Ayla is 21-years-old and is in her final year, studying Screenwriting and Film Studies. Ayla decided to get involved with Student Life to share her experiences in the hope that it will help and inspire others.
Nowadays, we would like to think that people were much more understanding of mental health issues than they were, say, ten years ago. This includes our circle of friends being in the know. While mental health can affect friendships, the people we associate ourselves with can also impact on our own mental health in positive and negative ways. This month, I would like to address how we can help a friend who might be struggling with their mental health.
Friendships play an important role in having good mental health. Connections are important and finding like-minded people contributes to our happiness and general well-being. However, mental health issues can be complex and some do not understand, or are not willing to. This is not uncommon in friendship circles, particularly large ones. Say there is an individual in the group who is suffering from anxiety. They might isolate themselves, choosing not to go to parties or replying to messages, for instance. Often, this individual is met with stigma from their friends. They will be accused of not bothering, or being boring. This can lead to deeper feelings of anxiety because the individual may give into peer pressure, forcing themselves into a situation they don’t want to be in.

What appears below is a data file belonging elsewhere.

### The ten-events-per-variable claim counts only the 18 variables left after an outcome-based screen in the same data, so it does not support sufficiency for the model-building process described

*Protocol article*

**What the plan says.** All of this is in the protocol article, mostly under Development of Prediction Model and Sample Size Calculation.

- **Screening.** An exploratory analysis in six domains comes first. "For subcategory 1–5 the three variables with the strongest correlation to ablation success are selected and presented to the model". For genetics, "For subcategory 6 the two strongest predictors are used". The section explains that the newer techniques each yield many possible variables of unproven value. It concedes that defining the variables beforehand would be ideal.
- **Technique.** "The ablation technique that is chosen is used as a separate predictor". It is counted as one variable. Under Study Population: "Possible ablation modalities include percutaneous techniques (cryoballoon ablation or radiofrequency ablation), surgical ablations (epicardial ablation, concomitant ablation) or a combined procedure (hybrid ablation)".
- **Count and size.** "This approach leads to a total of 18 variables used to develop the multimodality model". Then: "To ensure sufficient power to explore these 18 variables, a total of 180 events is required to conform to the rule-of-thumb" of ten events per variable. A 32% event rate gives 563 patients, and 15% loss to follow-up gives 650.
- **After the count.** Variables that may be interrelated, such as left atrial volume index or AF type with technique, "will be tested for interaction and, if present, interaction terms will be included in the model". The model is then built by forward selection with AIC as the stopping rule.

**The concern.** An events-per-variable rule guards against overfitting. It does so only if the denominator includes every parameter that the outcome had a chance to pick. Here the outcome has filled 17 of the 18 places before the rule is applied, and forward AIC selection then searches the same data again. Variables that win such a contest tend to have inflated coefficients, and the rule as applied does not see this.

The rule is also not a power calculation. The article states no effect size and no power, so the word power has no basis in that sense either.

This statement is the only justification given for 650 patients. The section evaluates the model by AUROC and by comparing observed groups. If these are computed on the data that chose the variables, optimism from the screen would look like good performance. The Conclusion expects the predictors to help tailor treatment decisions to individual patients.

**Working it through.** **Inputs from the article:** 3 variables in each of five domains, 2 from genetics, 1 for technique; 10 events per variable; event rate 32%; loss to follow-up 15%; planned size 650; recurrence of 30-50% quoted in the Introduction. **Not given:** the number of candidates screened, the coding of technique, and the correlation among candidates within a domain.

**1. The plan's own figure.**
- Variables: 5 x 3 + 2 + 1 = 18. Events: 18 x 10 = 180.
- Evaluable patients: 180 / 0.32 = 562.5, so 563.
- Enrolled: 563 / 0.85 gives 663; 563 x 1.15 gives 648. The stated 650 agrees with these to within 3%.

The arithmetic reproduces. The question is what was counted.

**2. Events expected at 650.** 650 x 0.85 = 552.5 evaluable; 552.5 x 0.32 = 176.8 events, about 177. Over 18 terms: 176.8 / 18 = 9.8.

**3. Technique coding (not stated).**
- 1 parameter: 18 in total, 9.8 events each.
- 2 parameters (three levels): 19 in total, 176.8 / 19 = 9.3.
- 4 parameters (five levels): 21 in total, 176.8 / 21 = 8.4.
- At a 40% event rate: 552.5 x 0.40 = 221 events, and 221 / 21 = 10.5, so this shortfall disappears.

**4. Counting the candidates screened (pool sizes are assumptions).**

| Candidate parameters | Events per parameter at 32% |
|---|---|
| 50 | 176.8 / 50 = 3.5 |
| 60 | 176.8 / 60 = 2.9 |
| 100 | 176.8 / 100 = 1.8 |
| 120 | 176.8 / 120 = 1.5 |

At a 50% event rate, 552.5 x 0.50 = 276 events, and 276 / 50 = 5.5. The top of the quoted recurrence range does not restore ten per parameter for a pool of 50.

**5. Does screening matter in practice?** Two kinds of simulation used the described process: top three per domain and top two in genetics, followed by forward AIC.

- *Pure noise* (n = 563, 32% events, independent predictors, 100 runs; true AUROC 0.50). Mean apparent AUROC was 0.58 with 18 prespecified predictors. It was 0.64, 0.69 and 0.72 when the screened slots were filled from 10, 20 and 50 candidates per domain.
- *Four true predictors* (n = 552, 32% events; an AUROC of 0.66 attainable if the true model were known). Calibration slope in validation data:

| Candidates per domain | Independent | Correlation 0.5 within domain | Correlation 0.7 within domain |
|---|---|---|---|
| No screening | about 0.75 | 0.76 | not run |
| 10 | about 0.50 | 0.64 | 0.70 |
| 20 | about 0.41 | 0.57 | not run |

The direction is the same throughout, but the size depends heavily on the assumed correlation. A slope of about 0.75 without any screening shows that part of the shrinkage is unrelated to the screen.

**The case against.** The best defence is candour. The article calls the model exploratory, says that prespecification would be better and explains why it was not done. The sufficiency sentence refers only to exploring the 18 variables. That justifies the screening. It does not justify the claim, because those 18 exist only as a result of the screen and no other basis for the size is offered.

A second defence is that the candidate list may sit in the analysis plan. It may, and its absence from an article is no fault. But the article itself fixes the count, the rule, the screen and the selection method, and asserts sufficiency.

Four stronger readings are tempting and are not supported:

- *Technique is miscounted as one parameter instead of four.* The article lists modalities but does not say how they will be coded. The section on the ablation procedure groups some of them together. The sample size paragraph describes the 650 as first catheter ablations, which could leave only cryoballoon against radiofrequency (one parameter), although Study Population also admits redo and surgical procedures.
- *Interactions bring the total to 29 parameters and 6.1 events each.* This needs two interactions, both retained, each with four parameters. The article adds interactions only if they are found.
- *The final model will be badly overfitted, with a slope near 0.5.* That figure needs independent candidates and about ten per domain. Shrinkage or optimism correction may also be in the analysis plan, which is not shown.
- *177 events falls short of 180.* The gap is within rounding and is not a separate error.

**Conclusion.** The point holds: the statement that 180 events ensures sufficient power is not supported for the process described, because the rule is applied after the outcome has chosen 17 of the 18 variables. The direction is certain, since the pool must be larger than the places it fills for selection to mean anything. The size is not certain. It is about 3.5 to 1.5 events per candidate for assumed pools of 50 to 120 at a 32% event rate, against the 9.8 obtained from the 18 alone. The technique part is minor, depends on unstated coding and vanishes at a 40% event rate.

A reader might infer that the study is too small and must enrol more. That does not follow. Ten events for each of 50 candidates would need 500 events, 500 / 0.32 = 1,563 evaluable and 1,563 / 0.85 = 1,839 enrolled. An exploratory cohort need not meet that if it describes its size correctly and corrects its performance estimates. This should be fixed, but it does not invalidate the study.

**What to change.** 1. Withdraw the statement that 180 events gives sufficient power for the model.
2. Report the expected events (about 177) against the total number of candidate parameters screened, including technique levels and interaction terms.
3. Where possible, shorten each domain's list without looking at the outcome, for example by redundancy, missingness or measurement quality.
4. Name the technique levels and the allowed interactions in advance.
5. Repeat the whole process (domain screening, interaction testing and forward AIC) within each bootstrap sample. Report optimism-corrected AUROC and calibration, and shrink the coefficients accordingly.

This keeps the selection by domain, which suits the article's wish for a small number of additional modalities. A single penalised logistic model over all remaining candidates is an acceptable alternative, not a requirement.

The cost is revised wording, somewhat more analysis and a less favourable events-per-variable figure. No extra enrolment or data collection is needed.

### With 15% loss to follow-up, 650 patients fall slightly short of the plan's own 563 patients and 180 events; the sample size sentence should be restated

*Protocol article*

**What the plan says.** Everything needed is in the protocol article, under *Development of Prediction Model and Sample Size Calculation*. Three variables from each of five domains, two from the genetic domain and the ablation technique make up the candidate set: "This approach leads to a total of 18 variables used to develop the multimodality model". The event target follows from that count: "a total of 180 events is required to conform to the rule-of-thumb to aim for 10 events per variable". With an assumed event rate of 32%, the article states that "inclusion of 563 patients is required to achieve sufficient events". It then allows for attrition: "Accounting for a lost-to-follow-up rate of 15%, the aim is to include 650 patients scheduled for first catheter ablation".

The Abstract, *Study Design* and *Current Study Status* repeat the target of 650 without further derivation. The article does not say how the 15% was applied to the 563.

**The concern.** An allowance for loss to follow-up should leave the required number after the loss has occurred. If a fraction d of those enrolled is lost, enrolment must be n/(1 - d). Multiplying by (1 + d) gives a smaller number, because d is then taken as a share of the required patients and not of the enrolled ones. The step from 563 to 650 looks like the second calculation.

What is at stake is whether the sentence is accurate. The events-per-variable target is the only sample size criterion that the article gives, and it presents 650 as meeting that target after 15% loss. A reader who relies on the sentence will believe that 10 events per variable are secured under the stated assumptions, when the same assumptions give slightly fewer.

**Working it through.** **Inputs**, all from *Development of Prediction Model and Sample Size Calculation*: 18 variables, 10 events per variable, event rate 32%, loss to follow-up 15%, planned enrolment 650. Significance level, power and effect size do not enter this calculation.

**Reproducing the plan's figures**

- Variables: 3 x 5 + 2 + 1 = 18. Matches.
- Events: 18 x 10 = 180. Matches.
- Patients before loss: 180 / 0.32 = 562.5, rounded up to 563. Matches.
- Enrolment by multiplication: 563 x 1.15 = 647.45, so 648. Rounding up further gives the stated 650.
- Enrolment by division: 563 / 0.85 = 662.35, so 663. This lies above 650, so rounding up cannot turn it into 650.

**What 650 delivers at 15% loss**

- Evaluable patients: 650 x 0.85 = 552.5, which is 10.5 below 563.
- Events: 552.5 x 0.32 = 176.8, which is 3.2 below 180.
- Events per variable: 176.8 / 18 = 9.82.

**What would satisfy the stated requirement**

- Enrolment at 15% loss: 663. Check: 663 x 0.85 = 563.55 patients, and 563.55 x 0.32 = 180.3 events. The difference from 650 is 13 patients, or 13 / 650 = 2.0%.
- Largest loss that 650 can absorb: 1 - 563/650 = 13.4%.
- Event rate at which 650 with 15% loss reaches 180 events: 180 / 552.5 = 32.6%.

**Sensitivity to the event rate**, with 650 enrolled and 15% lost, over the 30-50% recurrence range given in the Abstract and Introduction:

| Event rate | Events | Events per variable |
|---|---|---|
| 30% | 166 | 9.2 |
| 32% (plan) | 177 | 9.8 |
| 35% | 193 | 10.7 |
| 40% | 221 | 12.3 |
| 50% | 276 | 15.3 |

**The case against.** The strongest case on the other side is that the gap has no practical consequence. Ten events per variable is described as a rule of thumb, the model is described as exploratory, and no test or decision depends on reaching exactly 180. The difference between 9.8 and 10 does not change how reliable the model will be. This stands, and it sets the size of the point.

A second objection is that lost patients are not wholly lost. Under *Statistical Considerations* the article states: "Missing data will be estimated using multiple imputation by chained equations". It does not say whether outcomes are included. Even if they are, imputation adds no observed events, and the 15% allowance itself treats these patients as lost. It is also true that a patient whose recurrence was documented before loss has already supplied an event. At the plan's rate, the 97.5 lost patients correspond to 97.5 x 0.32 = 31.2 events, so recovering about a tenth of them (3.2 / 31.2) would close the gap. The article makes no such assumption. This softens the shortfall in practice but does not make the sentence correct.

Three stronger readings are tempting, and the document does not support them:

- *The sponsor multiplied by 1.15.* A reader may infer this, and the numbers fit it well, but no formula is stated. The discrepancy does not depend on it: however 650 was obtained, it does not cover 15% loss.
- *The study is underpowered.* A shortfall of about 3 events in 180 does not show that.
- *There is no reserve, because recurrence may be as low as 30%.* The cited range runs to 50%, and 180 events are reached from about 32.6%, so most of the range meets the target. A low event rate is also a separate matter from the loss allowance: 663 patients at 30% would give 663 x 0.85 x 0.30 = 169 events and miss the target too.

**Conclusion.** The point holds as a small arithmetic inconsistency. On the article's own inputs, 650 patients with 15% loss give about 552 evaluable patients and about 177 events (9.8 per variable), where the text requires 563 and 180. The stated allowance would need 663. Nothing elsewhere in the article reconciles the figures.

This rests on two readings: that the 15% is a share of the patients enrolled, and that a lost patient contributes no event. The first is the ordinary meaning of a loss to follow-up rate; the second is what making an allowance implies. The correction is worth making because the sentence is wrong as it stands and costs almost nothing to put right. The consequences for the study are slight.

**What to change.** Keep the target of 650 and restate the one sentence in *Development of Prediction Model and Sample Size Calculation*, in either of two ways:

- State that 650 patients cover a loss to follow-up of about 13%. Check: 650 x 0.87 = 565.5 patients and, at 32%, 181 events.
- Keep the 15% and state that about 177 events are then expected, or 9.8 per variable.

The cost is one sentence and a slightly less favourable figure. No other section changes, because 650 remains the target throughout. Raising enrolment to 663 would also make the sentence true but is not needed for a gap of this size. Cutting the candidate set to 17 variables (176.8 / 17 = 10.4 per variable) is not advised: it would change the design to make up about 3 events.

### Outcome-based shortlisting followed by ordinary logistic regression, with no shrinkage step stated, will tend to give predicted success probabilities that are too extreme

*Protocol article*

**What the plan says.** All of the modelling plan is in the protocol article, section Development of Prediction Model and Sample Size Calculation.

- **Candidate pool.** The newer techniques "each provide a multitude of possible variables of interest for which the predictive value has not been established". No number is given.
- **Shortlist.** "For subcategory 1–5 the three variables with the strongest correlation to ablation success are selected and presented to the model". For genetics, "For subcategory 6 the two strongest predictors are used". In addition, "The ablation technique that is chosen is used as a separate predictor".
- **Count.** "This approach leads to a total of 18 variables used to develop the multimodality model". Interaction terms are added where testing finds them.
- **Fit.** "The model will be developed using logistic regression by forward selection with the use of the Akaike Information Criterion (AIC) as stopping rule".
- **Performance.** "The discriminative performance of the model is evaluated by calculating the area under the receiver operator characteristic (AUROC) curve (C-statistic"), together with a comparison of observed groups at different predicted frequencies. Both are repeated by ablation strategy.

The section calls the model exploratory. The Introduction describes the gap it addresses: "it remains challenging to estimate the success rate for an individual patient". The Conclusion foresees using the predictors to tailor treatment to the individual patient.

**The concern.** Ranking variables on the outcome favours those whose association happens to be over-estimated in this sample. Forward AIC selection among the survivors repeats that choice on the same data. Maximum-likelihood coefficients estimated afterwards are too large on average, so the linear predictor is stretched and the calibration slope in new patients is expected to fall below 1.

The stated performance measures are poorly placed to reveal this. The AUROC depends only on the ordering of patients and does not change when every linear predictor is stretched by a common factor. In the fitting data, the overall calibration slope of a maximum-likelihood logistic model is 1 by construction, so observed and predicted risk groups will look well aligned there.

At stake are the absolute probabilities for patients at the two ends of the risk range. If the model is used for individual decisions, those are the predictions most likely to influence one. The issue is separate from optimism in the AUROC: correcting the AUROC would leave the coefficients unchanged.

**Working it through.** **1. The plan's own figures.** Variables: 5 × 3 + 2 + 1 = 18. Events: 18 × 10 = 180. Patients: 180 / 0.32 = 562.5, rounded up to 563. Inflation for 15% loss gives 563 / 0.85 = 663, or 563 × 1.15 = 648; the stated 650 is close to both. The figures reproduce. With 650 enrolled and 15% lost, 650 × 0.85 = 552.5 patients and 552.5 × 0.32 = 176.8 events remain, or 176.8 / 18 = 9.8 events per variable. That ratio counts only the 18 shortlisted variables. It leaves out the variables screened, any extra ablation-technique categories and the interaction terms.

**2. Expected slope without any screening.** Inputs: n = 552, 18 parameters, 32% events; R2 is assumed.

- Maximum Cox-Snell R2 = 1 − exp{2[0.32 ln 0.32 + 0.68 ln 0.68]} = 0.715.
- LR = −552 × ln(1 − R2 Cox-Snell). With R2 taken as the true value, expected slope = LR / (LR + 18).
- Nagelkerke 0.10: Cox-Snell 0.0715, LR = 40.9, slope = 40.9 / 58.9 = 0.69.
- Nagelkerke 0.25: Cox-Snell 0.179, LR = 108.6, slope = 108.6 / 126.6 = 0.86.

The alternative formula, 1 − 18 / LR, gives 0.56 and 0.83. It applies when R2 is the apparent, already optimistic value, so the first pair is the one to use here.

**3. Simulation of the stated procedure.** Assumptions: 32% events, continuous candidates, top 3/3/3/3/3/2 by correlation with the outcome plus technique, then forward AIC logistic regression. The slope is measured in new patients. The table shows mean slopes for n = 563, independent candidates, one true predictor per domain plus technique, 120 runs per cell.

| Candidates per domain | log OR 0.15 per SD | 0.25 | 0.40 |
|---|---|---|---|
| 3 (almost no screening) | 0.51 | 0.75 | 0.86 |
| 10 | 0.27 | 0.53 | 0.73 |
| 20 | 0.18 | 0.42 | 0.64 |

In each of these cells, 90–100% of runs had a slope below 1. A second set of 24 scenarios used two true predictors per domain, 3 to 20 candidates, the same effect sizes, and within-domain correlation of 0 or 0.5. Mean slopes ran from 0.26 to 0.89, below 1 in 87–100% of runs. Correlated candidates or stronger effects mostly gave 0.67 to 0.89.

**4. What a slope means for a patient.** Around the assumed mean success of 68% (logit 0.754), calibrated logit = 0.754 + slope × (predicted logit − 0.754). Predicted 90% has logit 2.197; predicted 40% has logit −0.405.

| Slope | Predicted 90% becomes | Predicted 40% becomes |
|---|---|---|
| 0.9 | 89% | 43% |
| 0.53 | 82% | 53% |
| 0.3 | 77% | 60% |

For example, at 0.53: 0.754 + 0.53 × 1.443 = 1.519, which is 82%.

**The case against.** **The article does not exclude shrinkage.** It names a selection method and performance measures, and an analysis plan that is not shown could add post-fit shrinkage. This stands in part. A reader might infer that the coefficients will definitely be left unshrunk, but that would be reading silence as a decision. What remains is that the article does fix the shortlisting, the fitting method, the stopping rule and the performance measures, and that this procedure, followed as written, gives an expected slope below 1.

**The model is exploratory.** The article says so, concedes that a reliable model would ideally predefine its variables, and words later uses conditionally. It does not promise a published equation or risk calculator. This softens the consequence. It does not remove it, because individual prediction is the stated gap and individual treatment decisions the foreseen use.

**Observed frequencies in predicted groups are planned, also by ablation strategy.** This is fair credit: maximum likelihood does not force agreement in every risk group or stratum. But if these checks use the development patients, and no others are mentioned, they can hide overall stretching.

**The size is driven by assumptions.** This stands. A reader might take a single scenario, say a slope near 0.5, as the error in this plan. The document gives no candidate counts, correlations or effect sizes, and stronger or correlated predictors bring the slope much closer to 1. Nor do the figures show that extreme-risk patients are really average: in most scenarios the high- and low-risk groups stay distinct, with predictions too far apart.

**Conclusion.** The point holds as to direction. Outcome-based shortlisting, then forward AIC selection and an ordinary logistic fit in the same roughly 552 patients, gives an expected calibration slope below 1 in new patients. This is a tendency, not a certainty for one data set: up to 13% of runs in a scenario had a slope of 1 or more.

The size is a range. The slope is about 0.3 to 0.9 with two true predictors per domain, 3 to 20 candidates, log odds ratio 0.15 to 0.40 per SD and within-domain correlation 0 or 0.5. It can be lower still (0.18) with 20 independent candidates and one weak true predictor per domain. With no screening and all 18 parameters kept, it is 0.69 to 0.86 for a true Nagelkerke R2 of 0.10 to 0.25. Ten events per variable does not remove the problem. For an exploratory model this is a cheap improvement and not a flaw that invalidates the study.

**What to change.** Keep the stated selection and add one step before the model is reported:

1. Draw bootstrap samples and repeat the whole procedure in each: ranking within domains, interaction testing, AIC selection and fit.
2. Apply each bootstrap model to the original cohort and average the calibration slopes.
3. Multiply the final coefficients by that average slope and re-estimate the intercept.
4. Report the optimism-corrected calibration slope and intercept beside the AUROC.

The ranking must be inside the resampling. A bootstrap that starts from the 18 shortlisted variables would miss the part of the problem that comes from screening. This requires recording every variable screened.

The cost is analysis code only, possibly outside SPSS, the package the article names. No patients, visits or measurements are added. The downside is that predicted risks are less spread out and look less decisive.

However, this isn’t always the case. If we have true friends, they will support us with whatever problem comes our way. I think that’s the bottom line when it comes to friendships and mental health. Choose people who will support you through thick and thin.
As for supporting a friend who might be struggling with their mental health, do not think that you have to know all the answers. While you should help a friend to seek professional help, you can do small things. Doing things like coming with them to appointments (if they want you to); encouraging them to go out of their comfort zone (but not too much); being there as a shoulder to cry on; or just making them a cup of tea and having a catch-up is more than enough. Don’t be that friend who excludes someone for their mental health issues.